Britain is currently both polarised and paralysed. Our entire political system has fought itself to a standstill. This weak and divided Tory government is in disarray over Brexit, and parliament is in stalemate.

Rees-Mogg and Johnson are doing all they can to pull us further towards a ‘no deal’ cliff edge – the type of Brexit that would run our economy into the ground, hit our public services even harder and ignite the bonfire of workers’ rights that Dominic Raab and his cronies could, until recently, only dream of. The sooner we get a Labour government, the better.

We should be twenty points ahead in the polls, yet the two main parties remain neck and neck. Labour still can’t pull ahead, despite eight years of austerity and now daily Tory infighting. During the 2017 election campaign Jeremy inspired hope and optimism in a way not seen for a generation, with huge turnouts at rallies, and with our vote-share increasing to 40%.

Why, then, is it proving so difficult for us to take the next step to government, and what can we do to win a majority? These are the questions we aim to answer in our new book – Spirit of Britain, Purpose of Labour: Building a whole nation politics to reunite our divided country’ – out on Monday 10th September.

The starting point for the book is the undeniable fact that our country is more divided than it has been at any time since the Second World War. The EU referendum did not create these divides, but it ruthlessly exposed and deepened them. You were more likely to vote Remain if you were younger, or if you were a graduate, or if you lived in a big city, or if you were wealthier. For Leave voters, read the opposite.

For decades these growing divisions in age, education, place and wealth have driven an even greater chasm – they have polarised our values and world views. On one side of the chasm we have the Cosmopolitans: typically university-educated, younger, urban, highly mobile, rights-focused and confident in the modern, globalised world. On the other, the Communitarians: often older, non-graduates who value familiarity, security and community, and have experienced the profound changes of the last 40 years with a sense of loss.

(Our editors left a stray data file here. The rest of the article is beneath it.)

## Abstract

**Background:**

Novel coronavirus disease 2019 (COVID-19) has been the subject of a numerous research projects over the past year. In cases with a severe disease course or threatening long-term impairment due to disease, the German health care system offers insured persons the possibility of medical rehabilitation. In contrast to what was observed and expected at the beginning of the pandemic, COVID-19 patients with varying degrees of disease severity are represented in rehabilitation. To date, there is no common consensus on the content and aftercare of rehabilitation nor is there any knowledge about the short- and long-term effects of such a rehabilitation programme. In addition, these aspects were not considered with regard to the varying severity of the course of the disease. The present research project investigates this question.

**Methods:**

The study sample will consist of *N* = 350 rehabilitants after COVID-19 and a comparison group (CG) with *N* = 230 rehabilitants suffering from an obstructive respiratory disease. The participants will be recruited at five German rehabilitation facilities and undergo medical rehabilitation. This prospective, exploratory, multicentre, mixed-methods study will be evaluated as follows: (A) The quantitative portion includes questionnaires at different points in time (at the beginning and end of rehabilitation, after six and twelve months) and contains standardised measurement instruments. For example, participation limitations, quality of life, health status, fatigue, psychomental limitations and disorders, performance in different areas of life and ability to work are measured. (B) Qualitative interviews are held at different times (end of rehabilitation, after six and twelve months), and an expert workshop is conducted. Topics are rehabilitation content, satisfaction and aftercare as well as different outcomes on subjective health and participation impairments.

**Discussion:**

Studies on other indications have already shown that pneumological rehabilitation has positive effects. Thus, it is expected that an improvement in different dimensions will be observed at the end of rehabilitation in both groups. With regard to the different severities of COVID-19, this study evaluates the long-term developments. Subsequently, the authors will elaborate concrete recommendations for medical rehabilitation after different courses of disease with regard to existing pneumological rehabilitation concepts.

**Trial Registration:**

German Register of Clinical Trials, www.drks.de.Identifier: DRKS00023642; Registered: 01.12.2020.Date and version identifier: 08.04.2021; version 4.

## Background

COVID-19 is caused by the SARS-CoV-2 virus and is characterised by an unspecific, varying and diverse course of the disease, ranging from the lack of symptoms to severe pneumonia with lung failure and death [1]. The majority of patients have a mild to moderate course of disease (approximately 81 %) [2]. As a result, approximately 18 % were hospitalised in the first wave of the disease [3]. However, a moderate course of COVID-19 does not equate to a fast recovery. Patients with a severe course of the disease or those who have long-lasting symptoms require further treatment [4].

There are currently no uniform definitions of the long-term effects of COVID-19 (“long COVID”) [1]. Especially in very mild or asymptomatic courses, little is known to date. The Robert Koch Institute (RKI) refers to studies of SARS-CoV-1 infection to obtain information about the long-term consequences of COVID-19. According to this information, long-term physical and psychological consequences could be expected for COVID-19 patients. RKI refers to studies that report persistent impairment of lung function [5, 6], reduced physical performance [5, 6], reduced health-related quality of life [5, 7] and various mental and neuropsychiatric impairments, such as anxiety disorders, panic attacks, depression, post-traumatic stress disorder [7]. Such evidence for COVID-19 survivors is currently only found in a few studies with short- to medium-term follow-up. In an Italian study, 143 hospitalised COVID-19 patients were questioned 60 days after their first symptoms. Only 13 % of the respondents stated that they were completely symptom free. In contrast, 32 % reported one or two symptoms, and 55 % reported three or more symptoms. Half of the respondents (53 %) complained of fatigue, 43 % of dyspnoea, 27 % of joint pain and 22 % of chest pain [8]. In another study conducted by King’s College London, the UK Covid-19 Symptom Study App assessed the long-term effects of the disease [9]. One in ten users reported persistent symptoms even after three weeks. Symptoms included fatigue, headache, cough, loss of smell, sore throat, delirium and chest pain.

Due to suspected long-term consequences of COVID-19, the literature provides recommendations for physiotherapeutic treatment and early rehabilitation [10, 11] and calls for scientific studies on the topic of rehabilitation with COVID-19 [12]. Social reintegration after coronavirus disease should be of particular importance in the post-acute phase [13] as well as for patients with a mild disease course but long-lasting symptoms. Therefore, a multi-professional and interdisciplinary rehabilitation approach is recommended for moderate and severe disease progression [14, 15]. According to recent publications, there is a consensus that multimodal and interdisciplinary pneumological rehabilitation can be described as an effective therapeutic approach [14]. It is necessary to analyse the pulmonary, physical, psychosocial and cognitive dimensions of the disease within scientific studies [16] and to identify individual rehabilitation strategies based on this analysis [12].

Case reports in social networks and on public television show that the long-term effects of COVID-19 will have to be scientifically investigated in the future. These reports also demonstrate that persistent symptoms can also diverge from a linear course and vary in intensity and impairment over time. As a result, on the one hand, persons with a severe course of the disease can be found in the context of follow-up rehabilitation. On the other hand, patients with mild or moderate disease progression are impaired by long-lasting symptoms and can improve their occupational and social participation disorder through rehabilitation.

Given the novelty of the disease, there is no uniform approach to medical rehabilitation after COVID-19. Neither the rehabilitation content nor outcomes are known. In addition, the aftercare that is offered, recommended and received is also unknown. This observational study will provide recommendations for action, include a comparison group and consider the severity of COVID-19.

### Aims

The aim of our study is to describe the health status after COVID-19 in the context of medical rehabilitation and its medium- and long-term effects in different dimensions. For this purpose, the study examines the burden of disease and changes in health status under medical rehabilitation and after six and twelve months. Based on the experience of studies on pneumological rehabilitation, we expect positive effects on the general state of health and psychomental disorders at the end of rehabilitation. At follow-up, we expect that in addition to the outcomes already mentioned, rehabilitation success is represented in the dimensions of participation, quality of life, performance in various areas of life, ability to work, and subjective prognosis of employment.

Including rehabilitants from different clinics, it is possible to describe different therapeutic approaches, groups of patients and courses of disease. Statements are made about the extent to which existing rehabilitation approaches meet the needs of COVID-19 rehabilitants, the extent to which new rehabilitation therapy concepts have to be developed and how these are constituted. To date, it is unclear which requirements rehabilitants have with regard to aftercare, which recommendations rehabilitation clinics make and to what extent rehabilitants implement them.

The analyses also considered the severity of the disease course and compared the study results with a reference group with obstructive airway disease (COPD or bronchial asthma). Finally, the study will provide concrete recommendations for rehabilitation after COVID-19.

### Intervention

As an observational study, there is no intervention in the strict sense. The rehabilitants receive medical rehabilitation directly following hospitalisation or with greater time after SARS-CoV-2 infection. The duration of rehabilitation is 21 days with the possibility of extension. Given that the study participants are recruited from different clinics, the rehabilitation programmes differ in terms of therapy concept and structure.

As a party that exists in order to drive forward our principles of unity, cohesion and collective endeavour we should clearly be deeply concerned by this state of affairs. But what is even more worrying is that our party actually appears to be part of the problem: a glance at the 2017 general election results shows the extent to which it served to sharpen and entrench the divides.

Our party fought back brilliantly during the election campaign, with a manifesto that won support for serious investment in our economy and public services. Yet we only seemed to strengthen our support in constituencies with large numbers of Cosmopolitans.

Two important statistics provide a stark illustration of the challenge our party faces:

  • In the 2010 election we won 29% of the vote, which delivered 258 seats, while in 2017 we won 40% of the vote, which delivered 262 seats – four million more votes, but just four more seats.
  • There was a swing against Labour in 130 constituencies, the vast majority of which included high numbers of Communitarians who voted Leave.

We should of course celebrate Jeremy Corbyn’s success in winning votes from Cosmopolitans. But can we really afford to turn our backs on Communitarians – particularly those in our heartlands, often at the sharp end of the job market, who Labour was founded to serve? Canterbury and Kensington were truly ground-breaking victories, but they take on a different significance when set against the backdrop of the defeats in Mansfield and Middlesbrough…